Chapter

Two explanations of scepticism: the first‐person approach, and the absolute perspective

Edward Craig

in Knowledge and the State of Nature

Published in print January 1999 | ISBN: 9780198238799
Published online November 2003 | e-ISBN: 9780191597237 | DOI: http://dx.doi.org/10.1093/0198238797.003.0013
 Two explanations of scepticism: the first‐person approach, and the absolute perspective

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Considers and rejects two common explanations of the roots of scepticism. The first, that finds them in a first‐person approach to epistemology that takes as its central question ‘what do I know?’, is rejected on the grounds that first‐personalism results from thinking about certain normally ignored possibilities and gives no explanation of why they are so ignored, and therefore no adequate explanation of scepticism. The second, that scepticism is the offspring of an ‘absolute’ conception of truth, is espoused by Bernard Williams and Thomas Nagel. Craig argues that since no explanation is given of why it is impossible in principle to attain the absolute conception, the only way adhering to the idea of such a conception can lead to scepticism is if we raise independently the traditional sceptical possibilities.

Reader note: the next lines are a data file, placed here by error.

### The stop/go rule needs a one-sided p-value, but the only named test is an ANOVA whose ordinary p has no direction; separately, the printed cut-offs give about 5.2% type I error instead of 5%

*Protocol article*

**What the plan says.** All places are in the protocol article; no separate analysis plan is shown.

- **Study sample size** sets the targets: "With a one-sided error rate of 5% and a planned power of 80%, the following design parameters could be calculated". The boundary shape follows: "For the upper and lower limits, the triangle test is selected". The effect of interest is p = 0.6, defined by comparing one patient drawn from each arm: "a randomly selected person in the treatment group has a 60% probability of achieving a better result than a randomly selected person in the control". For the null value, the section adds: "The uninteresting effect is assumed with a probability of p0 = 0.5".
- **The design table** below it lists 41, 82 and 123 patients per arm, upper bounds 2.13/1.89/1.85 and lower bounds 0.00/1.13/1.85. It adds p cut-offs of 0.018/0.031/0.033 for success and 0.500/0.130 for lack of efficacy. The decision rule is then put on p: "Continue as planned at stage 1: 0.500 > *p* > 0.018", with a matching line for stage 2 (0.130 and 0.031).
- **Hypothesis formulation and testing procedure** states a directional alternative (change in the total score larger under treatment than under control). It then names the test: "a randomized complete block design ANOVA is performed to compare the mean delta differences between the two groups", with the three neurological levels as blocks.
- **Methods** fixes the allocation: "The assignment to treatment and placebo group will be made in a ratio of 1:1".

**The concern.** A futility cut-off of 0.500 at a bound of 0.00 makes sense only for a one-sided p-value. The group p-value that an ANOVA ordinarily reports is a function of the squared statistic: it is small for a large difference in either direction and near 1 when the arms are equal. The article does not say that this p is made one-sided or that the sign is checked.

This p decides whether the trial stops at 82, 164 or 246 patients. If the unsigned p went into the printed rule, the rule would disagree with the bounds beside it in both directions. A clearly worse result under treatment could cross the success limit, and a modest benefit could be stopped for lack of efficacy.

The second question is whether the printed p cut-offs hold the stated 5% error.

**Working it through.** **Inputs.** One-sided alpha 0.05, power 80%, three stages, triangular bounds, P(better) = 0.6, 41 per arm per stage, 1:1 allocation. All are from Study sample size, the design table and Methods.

Keywords: absolute conception; first‐person; knowledge; Nagel; scepticism; Williams

Chapter.  4588 words. 

Subjects: Metaphysics

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